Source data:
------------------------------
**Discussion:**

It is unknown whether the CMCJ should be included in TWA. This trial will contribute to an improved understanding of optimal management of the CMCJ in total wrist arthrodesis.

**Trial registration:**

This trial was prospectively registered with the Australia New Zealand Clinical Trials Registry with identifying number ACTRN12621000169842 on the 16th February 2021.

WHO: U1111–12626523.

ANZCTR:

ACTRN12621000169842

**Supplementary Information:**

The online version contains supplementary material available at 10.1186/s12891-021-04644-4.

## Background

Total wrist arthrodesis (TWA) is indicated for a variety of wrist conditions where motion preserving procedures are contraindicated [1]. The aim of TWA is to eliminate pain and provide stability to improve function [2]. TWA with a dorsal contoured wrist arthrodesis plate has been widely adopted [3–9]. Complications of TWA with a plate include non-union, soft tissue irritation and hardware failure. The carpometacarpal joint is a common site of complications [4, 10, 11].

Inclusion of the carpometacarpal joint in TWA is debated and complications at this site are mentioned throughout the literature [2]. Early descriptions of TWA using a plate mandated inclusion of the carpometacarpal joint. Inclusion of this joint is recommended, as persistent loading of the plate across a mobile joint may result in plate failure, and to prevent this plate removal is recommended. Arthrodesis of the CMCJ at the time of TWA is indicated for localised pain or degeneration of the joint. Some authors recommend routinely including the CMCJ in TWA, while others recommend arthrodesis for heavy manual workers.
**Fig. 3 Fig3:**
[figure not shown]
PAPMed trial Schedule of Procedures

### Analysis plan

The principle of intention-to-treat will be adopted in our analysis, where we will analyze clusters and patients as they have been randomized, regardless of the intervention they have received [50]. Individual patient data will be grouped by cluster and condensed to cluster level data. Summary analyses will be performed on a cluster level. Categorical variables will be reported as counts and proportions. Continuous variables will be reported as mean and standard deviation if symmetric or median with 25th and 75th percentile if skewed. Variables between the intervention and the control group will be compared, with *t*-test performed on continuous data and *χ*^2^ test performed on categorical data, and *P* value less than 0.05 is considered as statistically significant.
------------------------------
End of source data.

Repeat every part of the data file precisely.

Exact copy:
**Discussion:**

It is unknown whether the CMCJ should be included in TWA. This trial will contribute to an improved understanding of optimal management of the CMCJ in total wrist arthrodesis.

**Trial registration:**

This trial was prospectively registered with the Australia New Zealand Clinical Trials Registry with identifying number ACTRN12621000169842 on the 16th February 2021.

WHO: U1111–12626523.

ANZCTR:

ACTRN12621000169842

**Supplementary Information:**

The online version contains supplementary material available at 10.1186/s12891-021-04644-4.

## Background

Total wrist arthrodesis (TWA) is indicated for a variety of wrist conditions where motion preserving procedures are contraindicated [1]. The aim of TWA is to eliminate pain and provide stability to improve function [2]. TWA with a dorsal contoured wrist arthrodesis plate has been widely adopted [3–9]. Complications of TWA with a plate include non-union, soft tissue irritation and hardware failure. The carpometacarpal joint is a common site of complications [4, 10, 11].

Inclusion of the carpometacarpal joint in TWA is debated and complications at this site are mentioned throughout the literature [2]. Early descriptions of TWA using a plate mandated inclusion of the carpometacarpal joint. Inclusion of this joint is recommended, as persistent loading of the plate across a mobile joint may result in plate failure, and to prevent this plate removal is recommended. Arthrodesis of the CMCJ at the time of TWA is indicated for localised pain or degeneration of the joint. Some authors recommend routinely including the CMCJ in TWA, while others recommend arthrodesis for heavy manual workers.
**Fig. 3 Fig3:**
[figure not shown]
PAPMed trial Schedule of Procedures

### Analysis plan

The principle of intention-to-treat will be adopted in our analysis, where we will analyze clusters and patients as they have been randomized, regardless of the intervention they have received [50]. Individual patient data will be grouped by cluster and condensed to cluster level data. Summary analyses will be performed on a cluster level. Categorical variables will be reported as counts and proportions. Continuous variables will be reported as mean and standard deviation if symmetric or median with 25th and 75th percentile if skewed. Variables between the intervention and the control group will be compared, with *t*-test performed on continuous data and *χ*^2^ test performed on categorical data, and *P* value less than 0.05 is considered as statistically significant.